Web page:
Young woman covering her face because of stress while wondering how it might be related to heart disease

Understanding the intersection of stress and heart disease

Written on March 29, 2023 by Sendra Yang, PharmD, MBA. To give you technically accurate, evidence-based information, content published on the Everlywell blog is reviewed by credentialed professionals with expertise in medical and bioscience fields.

Table of contents

Heart disease statistics

Heart disease is the leading cause of death in the United States among men and women [1]. In 2020, approximately 697,000 adults in the US died from heart disease, translating to 1 in every 5 deaths. Between 2017 and 2018, heart disease expenses in the US are estimated to be up to $229 billion yearly in healthcare services, medicines, and loss of productivity.

Types of heart diseases

Heart disease encompasses several types of heart conditions, such as coronary artery disease or coronary heart disease, heart attack, arrhythmias, and heart failure [2].

Coronary artery disease (CAD) is the most common heart disease and impacts the blood flow to the heart [1,2]. In 2020, over 380,000 people died because of CAD. Approximately 20 million adults 20 years and older have CAD.

A heart attack can occur when blood to the heart is decreased [2]. Every year, around 805,000 adults in the US have a heart attack [1]. Of these, 605,000 experienced their first heart attack.

Signs and symptoms of heart disease

Heart disease may not have any symptoms until a person has a diagnosis of heart attack, arrhythmias, or heart failure [2]. When symptoms are present, they can include:

  • Heart attack: Chest pain or discomfort, pain in the upper back or neck, indigestion, heartburn, nausea or vomiting, extreme fatigue, dizziness, and shortness of breath.
  • Arrhythmias: Chest palpitations or chest fluttering.
  • Heart failure: Fatigue, shortness of breath, swelling of the feet, ankles, legs, abdomen, or neck veins.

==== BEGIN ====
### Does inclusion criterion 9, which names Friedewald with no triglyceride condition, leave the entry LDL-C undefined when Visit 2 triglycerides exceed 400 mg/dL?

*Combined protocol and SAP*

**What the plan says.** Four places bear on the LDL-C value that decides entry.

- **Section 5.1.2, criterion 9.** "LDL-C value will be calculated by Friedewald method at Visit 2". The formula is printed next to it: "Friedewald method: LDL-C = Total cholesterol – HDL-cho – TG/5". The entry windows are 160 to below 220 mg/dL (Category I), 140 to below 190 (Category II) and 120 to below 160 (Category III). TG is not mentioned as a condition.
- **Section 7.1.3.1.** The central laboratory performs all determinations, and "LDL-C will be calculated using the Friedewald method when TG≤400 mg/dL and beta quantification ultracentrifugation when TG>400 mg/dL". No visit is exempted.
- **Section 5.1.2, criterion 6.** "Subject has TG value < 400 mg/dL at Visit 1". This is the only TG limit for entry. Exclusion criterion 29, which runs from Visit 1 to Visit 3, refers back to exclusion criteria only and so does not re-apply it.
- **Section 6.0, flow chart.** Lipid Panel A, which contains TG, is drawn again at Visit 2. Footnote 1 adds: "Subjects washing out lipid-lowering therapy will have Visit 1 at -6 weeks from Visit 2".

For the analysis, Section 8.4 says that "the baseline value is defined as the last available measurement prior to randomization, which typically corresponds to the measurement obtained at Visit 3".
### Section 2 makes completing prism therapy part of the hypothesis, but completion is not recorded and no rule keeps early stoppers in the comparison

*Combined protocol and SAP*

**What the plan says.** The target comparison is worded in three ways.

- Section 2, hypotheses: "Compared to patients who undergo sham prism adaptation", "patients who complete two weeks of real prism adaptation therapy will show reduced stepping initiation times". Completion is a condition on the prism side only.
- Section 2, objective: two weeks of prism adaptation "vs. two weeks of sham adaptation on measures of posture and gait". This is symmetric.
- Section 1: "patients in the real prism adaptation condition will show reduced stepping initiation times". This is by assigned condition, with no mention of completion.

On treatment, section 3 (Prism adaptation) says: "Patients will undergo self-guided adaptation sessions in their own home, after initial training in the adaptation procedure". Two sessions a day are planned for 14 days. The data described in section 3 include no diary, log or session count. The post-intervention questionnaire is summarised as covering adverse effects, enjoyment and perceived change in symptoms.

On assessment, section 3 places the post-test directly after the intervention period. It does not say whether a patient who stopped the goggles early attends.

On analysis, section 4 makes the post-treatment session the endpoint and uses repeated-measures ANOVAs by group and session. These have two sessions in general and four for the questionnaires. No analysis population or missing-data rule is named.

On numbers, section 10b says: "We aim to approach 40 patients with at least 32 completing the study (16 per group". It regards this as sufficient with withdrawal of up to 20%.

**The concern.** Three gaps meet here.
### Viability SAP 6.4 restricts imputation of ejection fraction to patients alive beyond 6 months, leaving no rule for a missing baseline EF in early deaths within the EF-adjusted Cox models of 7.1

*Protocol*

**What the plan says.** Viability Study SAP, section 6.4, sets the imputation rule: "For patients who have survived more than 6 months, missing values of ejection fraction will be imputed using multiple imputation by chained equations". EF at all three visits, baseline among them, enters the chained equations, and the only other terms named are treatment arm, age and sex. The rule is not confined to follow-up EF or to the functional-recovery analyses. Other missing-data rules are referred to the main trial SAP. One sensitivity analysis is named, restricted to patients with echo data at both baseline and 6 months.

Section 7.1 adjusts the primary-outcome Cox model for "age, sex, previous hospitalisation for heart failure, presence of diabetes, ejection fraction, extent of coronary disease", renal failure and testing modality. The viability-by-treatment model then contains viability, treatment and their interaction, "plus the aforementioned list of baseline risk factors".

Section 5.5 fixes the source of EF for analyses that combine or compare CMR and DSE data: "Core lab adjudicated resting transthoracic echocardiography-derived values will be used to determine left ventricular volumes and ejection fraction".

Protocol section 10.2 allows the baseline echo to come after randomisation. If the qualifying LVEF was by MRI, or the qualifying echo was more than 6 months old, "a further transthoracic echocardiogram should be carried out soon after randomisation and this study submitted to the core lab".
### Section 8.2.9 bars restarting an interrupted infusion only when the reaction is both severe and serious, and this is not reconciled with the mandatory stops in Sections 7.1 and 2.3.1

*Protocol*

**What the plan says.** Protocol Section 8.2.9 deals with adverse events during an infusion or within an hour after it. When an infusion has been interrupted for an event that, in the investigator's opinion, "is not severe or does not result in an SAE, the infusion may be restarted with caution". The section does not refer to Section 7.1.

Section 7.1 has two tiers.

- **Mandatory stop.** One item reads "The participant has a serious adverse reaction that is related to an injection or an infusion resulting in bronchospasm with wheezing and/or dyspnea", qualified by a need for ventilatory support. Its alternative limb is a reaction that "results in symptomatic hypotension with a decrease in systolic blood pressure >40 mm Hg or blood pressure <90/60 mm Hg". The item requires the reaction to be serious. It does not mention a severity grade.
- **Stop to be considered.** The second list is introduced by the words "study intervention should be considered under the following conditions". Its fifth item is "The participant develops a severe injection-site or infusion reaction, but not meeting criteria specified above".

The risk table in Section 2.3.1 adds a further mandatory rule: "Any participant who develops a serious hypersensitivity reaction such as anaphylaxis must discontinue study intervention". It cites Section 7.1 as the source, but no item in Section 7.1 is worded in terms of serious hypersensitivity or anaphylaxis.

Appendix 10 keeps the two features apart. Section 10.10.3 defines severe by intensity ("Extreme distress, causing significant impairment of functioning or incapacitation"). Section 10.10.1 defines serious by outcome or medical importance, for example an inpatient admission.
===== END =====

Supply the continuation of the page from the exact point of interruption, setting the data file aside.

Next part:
Risk factors for heart disease

There are several risk factors for heart disease. Key risks for heart disease are high blood pressure, elevated cholesterol, and smoking [2]. An estimated 47% of people in the US have at least one of these factors. Other chronic conditions and lifestyles also increase risks for heart disease, including diabetes, obesity, an unbalanced diet, physical inactivity, and excessive alcohol use. Also, increasing age, male gender, family history, irregular sleep, and stress can all contribute to an increased risk for heart disease [3].

Stress and heart disease

Stress impacts everyone differently. Stress is defined as “the result of pressures or tensions and how our body responds” and “a physical and emotional reaction that people experience as they encounter challenges in life” [4,5]. Examples of common stressors are work issues, marital discord, social isolation, financial crises, socioeconomic status, the burden of caring for a family member, or the death of a loved one [6].

Under immediate stress, your body will release hormones that increase your heart rate, breathing, and blood pressure [4-6]. When stress becomes long-term, it may lead to health issues such as digestive disorders, headaches, or sleep disorders. Chronic stress may also worsen conditions such as asthma, anxiety, depression, and mental illnesses, and contribute to heart disease.